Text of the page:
Steele, a civil-rights activist who is acting as the family's spokesman, was not surprised that Henry's burial felt different from the others he has attended.
"You see how everyone is still standing around the grave?" Steele said, pointing toward the freshly covered grave. "Normally after the benediction, people leave, but not today. This one feels different. I think it's the not knowing."
Rexdale Henry's name joined a growing list of men and women who have died in custody of law enforcement officers in Mississippi and around the country, a list that famously includes James Chaney, Andrew Goodman and Michael Schwerner, civil-rights workers whose car was dumped in the Bogue Chitto swamp not many miles from Robinson Cemetery after the Ku Klux Klan killed them in 1964. Henry's death came a little over month after Jonathan Sanders, a black man from nearby Stonewall, died after an encounter with Kevin Herrington, a Stonewall police officer. Henry's death was eight months after the death of Michael McDougle, 29, also in the Neshoba County jail.
Steele, whose family was involved with Michael Schwerner in civil-rights activity before his death, explained that locals felt a great deal of uncertainty while the family's independent autopsy was still out. Police told the Associated Press on July 30 that they had arrested 34-year-old Justin Schlegel, a fellow prisoner, for Henry's murder, but did not provide information on how he allegedly killed him. Schlegel had been charged with felony malicious mischief, felony burglary of a shed, home invasion, driving under the influence and illegal parking, the local Neshoba Democrat reported.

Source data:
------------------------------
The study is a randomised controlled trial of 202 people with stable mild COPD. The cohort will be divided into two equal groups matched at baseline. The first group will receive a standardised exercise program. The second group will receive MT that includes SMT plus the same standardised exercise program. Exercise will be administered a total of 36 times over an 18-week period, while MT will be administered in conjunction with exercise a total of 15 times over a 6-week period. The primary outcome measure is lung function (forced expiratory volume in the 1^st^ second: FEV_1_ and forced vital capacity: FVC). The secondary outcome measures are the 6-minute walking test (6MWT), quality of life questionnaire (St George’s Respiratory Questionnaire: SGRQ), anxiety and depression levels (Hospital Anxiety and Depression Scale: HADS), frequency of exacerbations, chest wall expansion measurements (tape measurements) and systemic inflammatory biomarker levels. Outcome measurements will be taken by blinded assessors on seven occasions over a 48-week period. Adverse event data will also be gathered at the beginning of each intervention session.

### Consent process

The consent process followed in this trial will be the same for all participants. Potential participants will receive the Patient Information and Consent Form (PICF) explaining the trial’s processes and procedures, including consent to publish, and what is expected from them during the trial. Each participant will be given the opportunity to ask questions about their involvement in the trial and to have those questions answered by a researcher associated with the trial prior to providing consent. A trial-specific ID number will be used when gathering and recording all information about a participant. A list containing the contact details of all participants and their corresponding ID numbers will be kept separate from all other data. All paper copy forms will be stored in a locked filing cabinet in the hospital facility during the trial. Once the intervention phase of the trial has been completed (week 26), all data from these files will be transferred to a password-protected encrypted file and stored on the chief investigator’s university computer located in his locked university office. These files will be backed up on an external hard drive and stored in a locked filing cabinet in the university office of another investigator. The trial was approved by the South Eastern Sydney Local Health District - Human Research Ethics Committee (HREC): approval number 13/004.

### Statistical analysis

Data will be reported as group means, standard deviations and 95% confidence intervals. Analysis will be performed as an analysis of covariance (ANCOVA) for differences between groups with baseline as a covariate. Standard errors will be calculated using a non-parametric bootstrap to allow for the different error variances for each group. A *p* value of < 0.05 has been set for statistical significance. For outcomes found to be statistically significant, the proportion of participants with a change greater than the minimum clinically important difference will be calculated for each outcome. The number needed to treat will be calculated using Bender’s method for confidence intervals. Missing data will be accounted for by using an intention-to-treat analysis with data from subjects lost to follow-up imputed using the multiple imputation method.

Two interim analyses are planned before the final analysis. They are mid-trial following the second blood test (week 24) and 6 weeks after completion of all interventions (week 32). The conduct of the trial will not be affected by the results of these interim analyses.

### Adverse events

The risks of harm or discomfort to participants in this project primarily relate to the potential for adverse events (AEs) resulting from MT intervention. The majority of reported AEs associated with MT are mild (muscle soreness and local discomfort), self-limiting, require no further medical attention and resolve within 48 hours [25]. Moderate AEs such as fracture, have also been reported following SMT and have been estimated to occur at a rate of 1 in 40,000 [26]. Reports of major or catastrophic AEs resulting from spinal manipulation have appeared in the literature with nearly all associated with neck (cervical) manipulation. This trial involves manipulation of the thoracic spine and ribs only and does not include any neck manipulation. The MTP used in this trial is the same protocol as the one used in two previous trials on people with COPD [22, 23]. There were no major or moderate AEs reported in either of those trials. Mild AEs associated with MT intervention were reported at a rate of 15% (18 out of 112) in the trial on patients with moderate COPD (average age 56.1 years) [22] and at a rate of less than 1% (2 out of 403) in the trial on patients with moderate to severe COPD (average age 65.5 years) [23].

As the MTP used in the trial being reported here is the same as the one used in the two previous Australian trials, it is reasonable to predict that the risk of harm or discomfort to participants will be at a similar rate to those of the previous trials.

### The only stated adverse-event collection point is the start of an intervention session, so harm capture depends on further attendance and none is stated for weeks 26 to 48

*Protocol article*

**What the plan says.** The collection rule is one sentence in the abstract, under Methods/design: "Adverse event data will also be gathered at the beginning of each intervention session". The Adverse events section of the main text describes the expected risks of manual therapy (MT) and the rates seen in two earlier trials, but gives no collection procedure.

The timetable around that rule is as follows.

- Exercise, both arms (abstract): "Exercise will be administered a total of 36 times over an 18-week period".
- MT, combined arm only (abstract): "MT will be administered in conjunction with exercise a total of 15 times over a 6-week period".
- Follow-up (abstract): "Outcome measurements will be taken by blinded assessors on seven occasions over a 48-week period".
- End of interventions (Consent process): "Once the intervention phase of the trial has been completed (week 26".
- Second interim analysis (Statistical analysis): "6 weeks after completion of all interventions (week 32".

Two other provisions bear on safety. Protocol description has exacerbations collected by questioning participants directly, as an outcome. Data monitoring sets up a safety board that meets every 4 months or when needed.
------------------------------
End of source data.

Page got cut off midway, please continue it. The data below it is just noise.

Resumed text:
Twenty-one days after Henry's death, investigative authorities still would not provide an official cause of death or autopsy results, fueling speculation nationally about his fate, which is hard to quiet with announcement of an arrest, but with no cause of death. It doesn't help that, according to a study from the Center on Juvenile and Criminal Justice, Native Americans die at the hands of law enforcement at similar rates as black Americans.
Now, Henry's family is left waiting for the autopsy results and the conclusion of the Mississippi Bureau of Investigation. On Aug. 4, Neshoba County Sheriff Tommy Waddell did not provide the cause of death but told the Jackson Free Press about both recent deaths: "I know anytime there is a death in the jail there is question as to what happened. We try our best to protect all citizens. First thing, I did was notify the MBI when it happened." MBI had not returned calls as of press time.
Henry's survivors include his wife, Lonie Robinson Henry; mother, Winnie Willis; daughter, Patricia Mitch; sons, Kinsey Henry, Sr. and Anselm Henry; brother, Ronnie Henry Sr. and 12 grandchildren. His father, Norman Willis, preceded him in death.
Email News Editor R.L. Nave if you have more information about Rex Henry at [email protected]
Editor's Note: The above story has been edited to reflect that a funeral service did not happen in the chapel on the day of the burial, and that the traditional song occurred at the burial site, not the funeral home.